There are two diametric views to working with third-party companies that may have access to sensitive employee and/or customer data. Some companies shy away from outsourcing services that involve exposing such data to outside parties because they worry about security breaches. Other companies do not hesitate to do so, because they believe external providers’ security practices are stronger than those of internal teams.
The truth probably lies somewhere in the middle. A recent report from TrustWave indicates there may be some cause for security-related outsourcing concerns. Trustwave found that some aspect of IT support had been outsourced in 63 percent of data breaches it investigated in 2012.
“As a general rule, data custodians have a greater interest in protecting their data than a third party. We also see the length of time from compromise to identification, and ultimately to remediation, is greater in these [outsourced] situations as well,” said Christopher Pogue, Trustwave’s director of Digital Forensics and Incident Response.
Some of the most common security deficiencies observed by Trustwave include open remote access applications, weak and/or default passwords, improper input validation, and the lack of a properly configured firewall. These weaknesses occur with internal as well as external IT support organizations, Pogue said. However, internal IT administrators “do a better job managing the externally facing vulnerabilities.”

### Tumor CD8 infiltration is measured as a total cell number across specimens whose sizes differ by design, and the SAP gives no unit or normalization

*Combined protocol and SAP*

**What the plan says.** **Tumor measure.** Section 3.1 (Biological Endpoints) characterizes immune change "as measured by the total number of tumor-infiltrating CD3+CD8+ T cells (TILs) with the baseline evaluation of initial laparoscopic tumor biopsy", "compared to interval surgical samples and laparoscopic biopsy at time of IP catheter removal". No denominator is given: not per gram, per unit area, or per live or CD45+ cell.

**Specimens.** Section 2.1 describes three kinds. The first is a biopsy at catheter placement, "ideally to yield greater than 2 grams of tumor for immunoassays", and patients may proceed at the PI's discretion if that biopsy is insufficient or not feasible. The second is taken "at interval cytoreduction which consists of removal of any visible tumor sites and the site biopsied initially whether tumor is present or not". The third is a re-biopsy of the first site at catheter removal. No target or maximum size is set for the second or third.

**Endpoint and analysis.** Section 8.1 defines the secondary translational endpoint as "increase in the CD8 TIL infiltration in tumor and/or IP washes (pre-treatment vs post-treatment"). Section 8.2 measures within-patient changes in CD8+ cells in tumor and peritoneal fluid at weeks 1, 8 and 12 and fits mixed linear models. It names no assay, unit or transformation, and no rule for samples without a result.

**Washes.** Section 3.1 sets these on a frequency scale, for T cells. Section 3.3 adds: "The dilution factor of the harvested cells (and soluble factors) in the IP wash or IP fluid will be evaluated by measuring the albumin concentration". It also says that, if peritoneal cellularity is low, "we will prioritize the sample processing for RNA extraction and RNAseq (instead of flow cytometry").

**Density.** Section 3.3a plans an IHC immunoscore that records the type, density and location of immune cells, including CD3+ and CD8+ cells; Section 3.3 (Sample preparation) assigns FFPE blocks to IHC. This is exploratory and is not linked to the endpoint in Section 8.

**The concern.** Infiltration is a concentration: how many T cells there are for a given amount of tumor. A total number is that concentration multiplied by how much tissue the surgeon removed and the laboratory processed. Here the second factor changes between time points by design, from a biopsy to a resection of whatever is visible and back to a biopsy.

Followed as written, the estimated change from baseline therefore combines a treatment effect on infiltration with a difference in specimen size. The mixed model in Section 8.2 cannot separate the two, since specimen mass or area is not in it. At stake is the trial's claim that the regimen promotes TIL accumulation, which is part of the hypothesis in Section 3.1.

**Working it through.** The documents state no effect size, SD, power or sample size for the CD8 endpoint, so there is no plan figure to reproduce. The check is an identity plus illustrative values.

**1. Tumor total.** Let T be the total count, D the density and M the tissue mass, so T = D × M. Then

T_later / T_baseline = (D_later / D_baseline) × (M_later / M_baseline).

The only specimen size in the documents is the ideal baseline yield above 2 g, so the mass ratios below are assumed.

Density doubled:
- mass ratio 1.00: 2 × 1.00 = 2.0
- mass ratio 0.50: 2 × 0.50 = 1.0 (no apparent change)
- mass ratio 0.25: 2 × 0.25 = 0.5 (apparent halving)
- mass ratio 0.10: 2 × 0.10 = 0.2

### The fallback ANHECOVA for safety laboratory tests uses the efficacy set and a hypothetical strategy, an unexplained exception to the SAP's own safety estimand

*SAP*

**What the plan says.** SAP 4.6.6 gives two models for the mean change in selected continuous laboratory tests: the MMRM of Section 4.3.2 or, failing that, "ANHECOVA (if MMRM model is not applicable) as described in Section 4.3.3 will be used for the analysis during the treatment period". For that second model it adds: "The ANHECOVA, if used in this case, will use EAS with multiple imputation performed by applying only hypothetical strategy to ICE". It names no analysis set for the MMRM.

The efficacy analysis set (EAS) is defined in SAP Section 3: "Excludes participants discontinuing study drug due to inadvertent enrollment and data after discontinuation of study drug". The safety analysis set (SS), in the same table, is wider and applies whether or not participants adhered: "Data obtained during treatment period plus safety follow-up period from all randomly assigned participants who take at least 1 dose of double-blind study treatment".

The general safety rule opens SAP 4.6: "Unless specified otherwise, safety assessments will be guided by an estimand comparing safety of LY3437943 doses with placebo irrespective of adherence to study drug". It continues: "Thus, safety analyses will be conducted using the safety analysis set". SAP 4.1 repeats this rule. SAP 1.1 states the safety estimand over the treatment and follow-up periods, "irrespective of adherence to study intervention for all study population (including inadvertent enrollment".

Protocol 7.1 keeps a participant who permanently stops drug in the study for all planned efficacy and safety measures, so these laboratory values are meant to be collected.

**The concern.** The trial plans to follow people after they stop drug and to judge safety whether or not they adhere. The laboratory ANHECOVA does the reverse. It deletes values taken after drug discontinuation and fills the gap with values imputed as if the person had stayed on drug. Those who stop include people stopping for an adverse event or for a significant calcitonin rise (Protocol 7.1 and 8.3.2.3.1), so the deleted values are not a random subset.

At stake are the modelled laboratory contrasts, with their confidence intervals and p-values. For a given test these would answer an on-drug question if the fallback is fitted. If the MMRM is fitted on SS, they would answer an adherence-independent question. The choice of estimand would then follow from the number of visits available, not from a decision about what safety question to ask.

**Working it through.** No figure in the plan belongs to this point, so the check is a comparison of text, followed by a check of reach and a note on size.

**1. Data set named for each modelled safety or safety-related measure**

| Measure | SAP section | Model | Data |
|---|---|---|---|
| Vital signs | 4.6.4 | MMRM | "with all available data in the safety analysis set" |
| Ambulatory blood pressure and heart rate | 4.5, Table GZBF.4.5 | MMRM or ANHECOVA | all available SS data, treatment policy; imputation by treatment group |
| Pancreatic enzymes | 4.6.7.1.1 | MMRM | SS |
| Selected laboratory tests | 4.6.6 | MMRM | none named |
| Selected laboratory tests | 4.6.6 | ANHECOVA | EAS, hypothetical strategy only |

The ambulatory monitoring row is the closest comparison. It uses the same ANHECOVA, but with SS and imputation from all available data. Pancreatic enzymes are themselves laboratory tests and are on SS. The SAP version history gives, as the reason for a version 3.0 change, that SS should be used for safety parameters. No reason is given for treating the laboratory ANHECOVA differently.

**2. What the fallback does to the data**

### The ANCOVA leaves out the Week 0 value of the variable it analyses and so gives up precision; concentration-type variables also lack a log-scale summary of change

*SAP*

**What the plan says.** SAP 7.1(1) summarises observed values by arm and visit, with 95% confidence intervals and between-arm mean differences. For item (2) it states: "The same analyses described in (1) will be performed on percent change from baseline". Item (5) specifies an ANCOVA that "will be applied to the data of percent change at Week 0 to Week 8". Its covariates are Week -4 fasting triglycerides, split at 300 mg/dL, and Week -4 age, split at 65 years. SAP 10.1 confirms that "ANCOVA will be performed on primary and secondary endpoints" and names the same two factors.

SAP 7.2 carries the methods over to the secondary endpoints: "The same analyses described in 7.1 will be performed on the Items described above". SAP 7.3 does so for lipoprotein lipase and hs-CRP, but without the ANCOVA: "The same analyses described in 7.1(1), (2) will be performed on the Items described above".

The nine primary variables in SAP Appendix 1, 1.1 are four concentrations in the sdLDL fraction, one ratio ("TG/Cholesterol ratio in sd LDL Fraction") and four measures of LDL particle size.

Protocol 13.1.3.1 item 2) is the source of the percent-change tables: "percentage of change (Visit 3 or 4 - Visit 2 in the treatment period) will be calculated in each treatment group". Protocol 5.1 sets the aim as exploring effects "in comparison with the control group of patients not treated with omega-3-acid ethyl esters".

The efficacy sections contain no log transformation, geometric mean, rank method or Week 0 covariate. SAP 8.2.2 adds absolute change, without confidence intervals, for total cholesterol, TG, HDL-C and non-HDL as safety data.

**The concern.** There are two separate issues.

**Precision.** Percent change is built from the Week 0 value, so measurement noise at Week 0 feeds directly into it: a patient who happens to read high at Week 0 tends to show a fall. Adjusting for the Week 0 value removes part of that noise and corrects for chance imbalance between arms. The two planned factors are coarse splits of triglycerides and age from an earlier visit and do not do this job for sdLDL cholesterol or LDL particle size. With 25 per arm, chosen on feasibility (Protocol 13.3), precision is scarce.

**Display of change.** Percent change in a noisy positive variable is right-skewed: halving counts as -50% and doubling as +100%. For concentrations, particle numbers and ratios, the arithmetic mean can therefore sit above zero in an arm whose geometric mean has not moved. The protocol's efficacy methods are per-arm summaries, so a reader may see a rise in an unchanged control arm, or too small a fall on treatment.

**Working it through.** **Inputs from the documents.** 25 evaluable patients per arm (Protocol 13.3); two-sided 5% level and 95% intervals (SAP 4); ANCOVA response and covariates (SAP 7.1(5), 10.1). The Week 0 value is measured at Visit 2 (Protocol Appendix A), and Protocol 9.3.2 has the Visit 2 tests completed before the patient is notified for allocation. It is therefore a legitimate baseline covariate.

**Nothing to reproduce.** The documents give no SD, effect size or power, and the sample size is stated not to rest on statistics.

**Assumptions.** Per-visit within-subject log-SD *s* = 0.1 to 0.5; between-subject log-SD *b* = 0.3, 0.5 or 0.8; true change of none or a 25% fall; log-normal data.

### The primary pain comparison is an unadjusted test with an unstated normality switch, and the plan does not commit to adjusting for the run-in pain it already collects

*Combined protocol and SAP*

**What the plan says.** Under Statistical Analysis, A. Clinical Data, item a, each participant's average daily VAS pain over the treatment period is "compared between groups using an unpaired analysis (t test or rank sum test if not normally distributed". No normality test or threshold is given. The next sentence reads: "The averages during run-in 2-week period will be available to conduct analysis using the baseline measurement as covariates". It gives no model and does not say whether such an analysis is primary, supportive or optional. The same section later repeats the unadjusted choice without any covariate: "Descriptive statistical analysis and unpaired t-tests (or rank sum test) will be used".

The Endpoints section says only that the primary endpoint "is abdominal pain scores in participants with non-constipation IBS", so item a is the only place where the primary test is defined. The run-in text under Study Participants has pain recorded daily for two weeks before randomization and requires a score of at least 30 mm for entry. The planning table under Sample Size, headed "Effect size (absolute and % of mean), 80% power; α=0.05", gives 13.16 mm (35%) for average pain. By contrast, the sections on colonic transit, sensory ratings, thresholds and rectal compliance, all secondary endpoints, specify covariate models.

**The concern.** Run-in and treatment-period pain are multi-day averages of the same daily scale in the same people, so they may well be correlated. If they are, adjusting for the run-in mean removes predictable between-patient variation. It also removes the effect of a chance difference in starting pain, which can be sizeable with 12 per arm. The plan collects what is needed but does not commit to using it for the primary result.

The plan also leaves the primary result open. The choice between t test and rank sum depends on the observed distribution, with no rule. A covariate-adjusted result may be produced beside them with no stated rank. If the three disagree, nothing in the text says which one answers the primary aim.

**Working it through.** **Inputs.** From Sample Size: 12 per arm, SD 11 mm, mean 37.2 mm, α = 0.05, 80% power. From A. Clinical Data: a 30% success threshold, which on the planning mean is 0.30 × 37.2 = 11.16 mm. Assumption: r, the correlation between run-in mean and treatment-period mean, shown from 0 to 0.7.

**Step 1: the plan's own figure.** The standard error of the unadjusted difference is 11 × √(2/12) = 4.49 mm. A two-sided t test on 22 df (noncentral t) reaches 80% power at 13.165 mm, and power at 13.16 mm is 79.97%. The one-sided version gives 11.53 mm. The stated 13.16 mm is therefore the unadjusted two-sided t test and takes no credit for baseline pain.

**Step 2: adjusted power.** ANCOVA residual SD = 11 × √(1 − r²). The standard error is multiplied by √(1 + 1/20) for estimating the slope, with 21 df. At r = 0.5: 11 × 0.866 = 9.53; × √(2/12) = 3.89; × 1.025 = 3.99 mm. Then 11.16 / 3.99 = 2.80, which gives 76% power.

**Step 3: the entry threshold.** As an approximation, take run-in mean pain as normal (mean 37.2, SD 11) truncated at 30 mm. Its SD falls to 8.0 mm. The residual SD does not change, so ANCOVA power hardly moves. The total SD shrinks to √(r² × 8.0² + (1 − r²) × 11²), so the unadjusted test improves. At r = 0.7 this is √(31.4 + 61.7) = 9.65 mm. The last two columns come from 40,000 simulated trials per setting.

The key to avoiding security issues with third-party providers is performing due diligence, Pogue said. When selecting a third-party vendor, he recommends taking a thorough look at client history as it relates to errors, mistakes and breaches.
“I would assume that any vendor worth looking at is going to have some sort of similar skill set in terms of administration, service level agreements and project deliverables,” he said. “In my opinion, that is not what would make an organization unique. What is their knowledge of cyber-crime? What do they know about APT (advanced persistent threat)? What is their incident response plan?”
It’s also important to document providers’ security capabilities and policies in writing, Pogue said. “At the time of a breach is the absolute last time you want to be talking to your vendor about his incident response plan.”
Still, the Trustwave report doesn’t exactly serve as a vote of confidence for internal IT teams. The study found the average time from an initial data breach to detection of the breach was 210 days, 35 days longer than in 2011. The majority of companies, 64 percent, took more than 90 days to detect intrusions. A troubling 5 percent of respondents took three or more years to identify the activity.
For both internal and external IT teams, the growing sophistication of attacks is a big problem. For instance, the study found the use of memory scraping is increasing, with 20 percent of new case samples involving memory scraping, a problem the SANS Institute has said is especially insidious.